Automotive Stuff

IronHide – The Manufacturer is Not Always Right.

First, please watch this video below.

I do apologize for the terrible portrait style of recording. I did it in a rush to show it to my mechanic.

Now what do you think that noise was.. It was loud wasn’t it. Sorry for asking so many questions as if you guys can answer them in real time.. LOL. 😛

If you buy something, as a consumer, you would be forgiven if you assume that the people who designed and engineered the thing, should be the ones who know the most about it. They are the gurus, the guides, the keepers of the knowledge. They wrote the book on it.

This is one of those cases when you would basically be weary to listen to the manufacturer. A bit more than 5 years ago, I bought IronHide and I’ve been extremely fastidious in terms of servicing. Even when the warranty ran out, I made sure do download the dealer used service manual and schedule to make sure that I never missed a beat.
I didn’t want to keep going to the main local dealers because I didn’t want to pay the “Dealer Tax”; besides I have perfectly knowledgeable and skilled mechanic in my contacts list.

For the past couple of years I have been following the scheduled maintenance and my mechanic has been following, getting the oils and other parts from the main dealer based on the chassis code of the truck. IronHide is fairly a simple truck. It doesn’t need specialized tools and million dollars of diagnostics to sort out issues. That’s part of its charm and appeal. One of the reasons I bought the truck.

All was going fine until I heard that sound. Didn’t sound good. I took it to the mechanic and he said my lifters and camshaft will need to be changed. Quite a big.. an expensive job. And in these serious Covid times, not something that you want to be spending money on.

One of the lifter bearing and rollers actually broke.

So what happened?!. More importantly, how did this happen? Especially on a vehicle that has done only 130,000 kms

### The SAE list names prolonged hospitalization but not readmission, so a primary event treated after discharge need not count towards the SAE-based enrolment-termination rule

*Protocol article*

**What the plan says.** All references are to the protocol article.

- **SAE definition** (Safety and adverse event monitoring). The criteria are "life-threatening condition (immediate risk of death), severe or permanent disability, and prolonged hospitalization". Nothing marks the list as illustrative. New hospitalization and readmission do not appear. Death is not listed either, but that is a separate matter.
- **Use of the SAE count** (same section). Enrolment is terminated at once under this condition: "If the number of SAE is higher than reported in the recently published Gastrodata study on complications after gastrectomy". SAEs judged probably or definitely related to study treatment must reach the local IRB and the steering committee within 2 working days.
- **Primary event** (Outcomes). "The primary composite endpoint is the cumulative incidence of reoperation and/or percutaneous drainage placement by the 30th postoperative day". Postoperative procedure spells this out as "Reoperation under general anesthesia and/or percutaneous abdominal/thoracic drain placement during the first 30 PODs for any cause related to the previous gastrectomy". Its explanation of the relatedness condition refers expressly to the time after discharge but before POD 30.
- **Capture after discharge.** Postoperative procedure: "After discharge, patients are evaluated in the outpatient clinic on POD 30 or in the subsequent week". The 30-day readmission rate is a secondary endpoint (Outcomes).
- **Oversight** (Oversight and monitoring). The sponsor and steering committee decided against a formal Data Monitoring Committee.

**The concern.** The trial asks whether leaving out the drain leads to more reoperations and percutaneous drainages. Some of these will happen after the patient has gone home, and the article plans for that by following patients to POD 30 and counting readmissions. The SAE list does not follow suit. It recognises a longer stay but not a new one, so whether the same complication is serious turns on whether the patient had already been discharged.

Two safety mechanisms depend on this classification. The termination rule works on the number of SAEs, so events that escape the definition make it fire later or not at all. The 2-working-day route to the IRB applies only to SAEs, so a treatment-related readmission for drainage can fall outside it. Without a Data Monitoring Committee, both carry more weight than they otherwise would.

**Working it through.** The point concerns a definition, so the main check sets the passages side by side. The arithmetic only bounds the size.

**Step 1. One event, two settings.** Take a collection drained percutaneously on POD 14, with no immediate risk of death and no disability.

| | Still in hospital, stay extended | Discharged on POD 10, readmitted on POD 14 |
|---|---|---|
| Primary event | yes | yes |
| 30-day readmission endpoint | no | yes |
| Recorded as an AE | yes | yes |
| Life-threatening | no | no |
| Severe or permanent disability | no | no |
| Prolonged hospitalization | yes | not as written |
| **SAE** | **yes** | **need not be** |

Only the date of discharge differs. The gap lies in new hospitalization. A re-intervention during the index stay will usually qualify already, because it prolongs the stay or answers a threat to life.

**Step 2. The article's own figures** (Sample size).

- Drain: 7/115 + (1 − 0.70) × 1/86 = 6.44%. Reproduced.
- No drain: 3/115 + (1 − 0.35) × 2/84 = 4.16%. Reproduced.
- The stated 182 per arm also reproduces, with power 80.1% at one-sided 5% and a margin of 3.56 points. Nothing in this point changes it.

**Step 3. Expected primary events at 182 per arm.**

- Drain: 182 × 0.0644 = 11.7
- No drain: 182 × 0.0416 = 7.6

Well as it turns out, according to the manual I am supposed to be using a 5w20 engine oil. Only if said oil is not available, do I use 5w30. Well it turns out, I should have been using just 5w30 all along. The oil specified in my owners manual, service schedule and the dealer’s manual (5w20) is no good for the climate that I am in. For the extreme heat, the oil looses viscosity and fails to lube the parts it should. For the past year or so that my mechanic has been doing the oil changes, he has been going to to the dealer, giving them the chassis code and purchasing MOPAR 5w20. The dealer was willing to sell us the oil to use on my truck, but they would not use it themselves. After meeting an old friend, who works at the main Dodge and Ram dealership, my mechanic got to know that they happily use the MOPAR 5w30 on all the HEMI-engined cars that come to their center. They knew that 5w20 would spoil my engine and yet sold it to me anyway.

One of the reasons that had me suspect the oil, was the fact that my brother drives a 2004 Dodge Durango. His vehicle uses the exact same engine as mine and it has done over 280,000 kms; without a single issue. Another friend who owns another Dodge Durango, has the same experience. So I know that the HEMI engines are strong motors and quite reliable. It turns out that the owner’s manual of the Durango suggests to use only 5w30. So basically I was duped into using the wrong oil by the manufacturer and main dealer.

Well that’s my rant and my story. My advice is that if you are going to be purchasing a vehicle, do follow the manual, but always confirm with people and experts in the know about what you should truly be doing. Sometimes the manufacturers will miss out to specify somethings.. 5w20 is not a bad oil. It is the perfect oil for my engine; just not in the climate where I am. This is the perfect oil for cooler climes.

From this experience, I have also understood, the main dealers will know certain things, but will keep that knowledge to themselves because its proprietary. So go online and use the best information network we have – the internet. I was able to diagnose the issue even before my mechanic did by just consulting people on the forums.
If you are going to buy a car, consult people on the forums. I find it the best way to get first hand, excellent knowledge. It was a person on the forum even led me to a place to buy the perfect oil for my engine; even better than what the dealer sells. Now I’m assured that I can keep IronHide running for as long as I want.

You can be sure that FCA will be hearing from me about this.. I will be filing a formal complaint.. Whether something comes of it; remains to be seen.


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